Nothing underscores the green movement's soul-searching more than its conflicted view of coal, which provides about half the world's electricity. Should society pour billions of dollars into trying to perfect a way to turn coal into electricity without emitting greenhouse gases? Or should it reject coal as inalterably dirty and try to replace it entirely with renewable sources like the wind and sun? ...But last month, the NRDC, along with the Environmental Defense Fund, another prominent group, hosted workshops advocating more spending on clean-coal research.
This is how it worked: Large financial institutions like AIG, Wachovia, J.P. Morgan, Wells Fargo, Lehman Brothers and others would buy federal tax benefits from renewable energy startups that did not have enough taxable income to use the credits on their own.
In other words, big financial firms traded financing to offset tax liability. ...No more. The system, like other schemes crafted by insiders, has crumbled as AIG, Lehman and others have collapsed. The big boys no longer have cash to bankroll projects or the means to pull the profits to get credits, so the tax-equity space has turned into a financial dead zone.
Windmills and solar panel arrays have become symbols of America's growing interest in alternative energy. Yet as Congress begins debating new rules to restrict carbon dioxide emissions and promote electricity produced from renewable sources, an underlying question is how much more Americans will be willing to pay to harness the wind and the sun.
Crude prices fell sharply yesterday and natural gas tumbled to seven-year lows as a worsening economy led to more painful cuts in the industrial sector. ...By yesterday, a stronger dollar helped push investors away from commodities.
His company purchased 687 wind turbines from General Electric for $2 billion that can produce 1,000 MW and will be delivered in 2011. But there aren't yet any transmission lines from his wind park to the Texas grid to deliver the electricity to the Texans.
Initially he was going to build the transmission lines himself, but now that's "questionable," he said during a stop in San Francisco Wednesday, part of a tour to promote his alternative-energy plan. A transmission line to the west or east from the Texas Panhandle, he told members of the press, is "a little bit big for us."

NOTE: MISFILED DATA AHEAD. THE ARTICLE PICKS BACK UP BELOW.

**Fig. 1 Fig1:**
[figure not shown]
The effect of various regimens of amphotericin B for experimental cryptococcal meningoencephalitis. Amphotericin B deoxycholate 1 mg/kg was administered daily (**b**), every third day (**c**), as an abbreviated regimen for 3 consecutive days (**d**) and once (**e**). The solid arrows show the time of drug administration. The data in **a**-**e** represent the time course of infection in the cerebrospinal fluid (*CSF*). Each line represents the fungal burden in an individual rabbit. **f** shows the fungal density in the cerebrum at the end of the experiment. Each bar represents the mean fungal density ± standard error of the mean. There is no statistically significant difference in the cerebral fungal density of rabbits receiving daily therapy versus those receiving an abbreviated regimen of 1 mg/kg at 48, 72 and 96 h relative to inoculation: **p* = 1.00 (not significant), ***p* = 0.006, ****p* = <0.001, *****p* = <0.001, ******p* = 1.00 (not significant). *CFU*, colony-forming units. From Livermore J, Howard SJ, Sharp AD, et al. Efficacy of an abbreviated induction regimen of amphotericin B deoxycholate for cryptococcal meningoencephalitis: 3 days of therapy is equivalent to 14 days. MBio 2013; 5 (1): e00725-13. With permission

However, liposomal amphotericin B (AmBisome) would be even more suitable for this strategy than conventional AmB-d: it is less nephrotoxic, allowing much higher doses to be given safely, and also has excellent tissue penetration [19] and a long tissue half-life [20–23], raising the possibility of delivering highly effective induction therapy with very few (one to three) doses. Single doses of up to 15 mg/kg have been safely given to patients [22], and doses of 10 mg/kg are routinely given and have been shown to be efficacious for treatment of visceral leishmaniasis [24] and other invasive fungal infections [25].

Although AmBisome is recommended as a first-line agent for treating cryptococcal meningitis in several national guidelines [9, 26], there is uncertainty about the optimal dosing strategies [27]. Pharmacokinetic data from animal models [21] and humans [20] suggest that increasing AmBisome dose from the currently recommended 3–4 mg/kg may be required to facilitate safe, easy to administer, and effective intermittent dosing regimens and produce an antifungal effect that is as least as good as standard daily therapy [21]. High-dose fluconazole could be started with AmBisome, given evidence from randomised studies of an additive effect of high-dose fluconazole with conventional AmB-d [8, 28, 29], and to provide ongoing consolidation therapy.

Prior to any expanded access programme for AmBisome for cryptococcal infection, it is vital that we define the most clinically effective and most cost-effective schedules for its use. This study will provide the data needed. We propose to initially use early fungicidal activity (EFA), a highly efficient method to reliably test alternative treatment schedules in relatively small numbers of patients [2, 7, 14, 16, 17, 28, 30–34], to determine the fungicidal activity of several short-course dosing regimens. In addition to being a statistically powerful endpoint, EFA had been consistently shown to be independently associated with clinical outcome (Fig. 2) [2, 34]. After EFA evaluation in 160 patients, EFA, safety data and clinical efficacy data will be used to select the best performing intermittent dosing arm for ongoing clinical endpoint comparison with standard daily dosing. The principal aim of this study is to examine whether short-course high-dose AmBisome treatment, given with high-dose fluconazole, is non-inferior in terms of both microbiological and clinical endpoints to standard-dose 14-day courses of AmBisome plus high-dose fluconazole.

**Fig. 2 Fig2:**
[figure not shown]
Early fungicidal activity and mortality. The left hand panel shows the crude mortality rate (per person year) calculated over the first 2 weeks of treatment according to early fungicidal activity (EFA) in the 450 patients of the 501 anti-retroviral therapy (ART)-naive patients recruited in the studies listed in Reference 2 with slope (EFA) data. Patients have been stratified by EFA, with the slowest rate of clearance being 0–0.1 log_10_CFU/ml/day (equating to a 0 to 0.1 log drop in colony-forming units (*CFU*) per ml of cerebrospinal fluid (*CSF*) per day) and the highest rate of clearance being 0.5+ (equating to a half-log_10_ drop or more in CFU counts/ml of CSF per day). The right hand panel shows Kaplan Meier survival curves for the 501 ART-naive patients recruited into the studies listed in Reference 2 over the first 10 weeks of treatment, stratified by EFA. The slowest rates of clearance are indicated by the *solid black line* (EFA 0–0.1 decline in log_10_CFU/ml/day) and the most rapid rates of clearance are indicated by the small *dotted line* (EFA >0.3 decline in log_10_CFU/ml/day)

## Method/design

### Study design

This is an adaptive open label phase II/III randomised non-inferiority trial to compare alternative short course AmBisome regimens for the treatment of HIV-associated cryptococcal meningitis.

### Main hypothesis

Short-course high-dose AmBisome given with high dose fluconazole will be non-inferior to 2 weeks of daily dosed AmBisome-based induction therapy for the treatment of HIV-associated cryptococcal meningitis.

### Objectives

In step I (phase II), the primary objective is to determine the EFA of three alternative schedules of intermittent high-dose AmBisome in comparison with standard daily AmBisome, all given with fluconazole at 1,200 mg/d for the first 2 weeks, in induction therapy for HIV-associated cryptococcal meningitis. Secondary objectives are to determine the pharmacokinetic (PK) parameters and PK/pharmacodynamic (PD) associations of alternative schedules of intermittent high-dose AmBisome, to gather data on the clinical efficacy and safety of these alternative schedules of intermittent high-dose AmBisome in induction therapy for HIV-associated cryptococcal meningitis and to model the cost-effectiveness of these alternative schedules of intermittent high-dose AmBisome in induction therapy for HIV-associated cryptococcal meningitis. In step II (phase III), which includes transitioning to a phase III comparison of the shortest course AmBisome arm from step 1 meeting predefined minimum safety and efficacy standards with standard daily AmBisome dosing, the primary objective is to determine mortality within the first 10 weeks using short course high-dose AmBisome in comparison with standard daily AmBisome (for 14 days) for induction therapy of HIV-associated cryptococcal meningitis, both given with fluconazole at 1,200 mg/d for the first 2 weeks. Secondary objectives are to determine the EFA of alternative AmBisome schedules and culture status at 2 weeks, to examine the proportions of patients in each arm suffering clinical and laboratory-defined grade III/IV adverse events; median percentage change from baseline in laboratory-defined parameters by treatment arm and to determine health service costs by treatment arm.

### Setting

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Congress has voted to set aside more than 2 million acres in nine states as protected wilderness from California's Sierra Nevada mountains to the Jefferson National Forest in Virginia.
The legislation, which opponents, mostly Republicans, called a "land grab" that would block energy development on vast swaths of federal land, is on its way to President Barack Obama for his likely signature.
While President Obama has made development of cleaner energy sources a priority, an effort is underway to close off a large swath of the Southern California desert to solar and wind energy projects. In a move that could pit environmentalists and alternative energy industries against each other, the senator wants hundreds of thousands of acres in California designated as a national monument.
Saint John-based Irving Oil Ltd. is studying the potential construction of a 500- to 600-megawatt natural gas-fired power plant to sell into the energy-hungry New England market.
The project was revealed as New Brunswick Premier Shawn Graham and Maine Gov. John Baldacci were in Saint John announcing their governments' intention to explore the development of an energy corridor to move electricity and natural gas between the Maritimes and New England.
Bureaucratic infighting is holding up one of the Obama administration's top goals in renewable energy - the construction of wind turbines off the Atlantic and Pacific coasts that would generate clean electricity and create "green" jobs.
At the center of the fight are two obscure but powerful federal agencies, each of which claims the ability to approve new wave and tidal energy projects along the outer continental shelf. The Federal Energy Regulatory Commission (FERC) and the Minerals Management Service (MMS) each says it has the sole authority to issue permits and licenses, and neither is willing to budge.
Interior Secretary Ken Salazar said Monday that the waters off the Atlantic coast hold some of the country's greatest wind energy potential, and he promised to move aggressively to develop plans to exploit the resource.
In an interview with The Associated Press, Salazar called for the creation of "renewable energy zones" to smooth development of offshore wind projects and to spur solar energy in the Southwest and onshore wind energy in the Great Plains.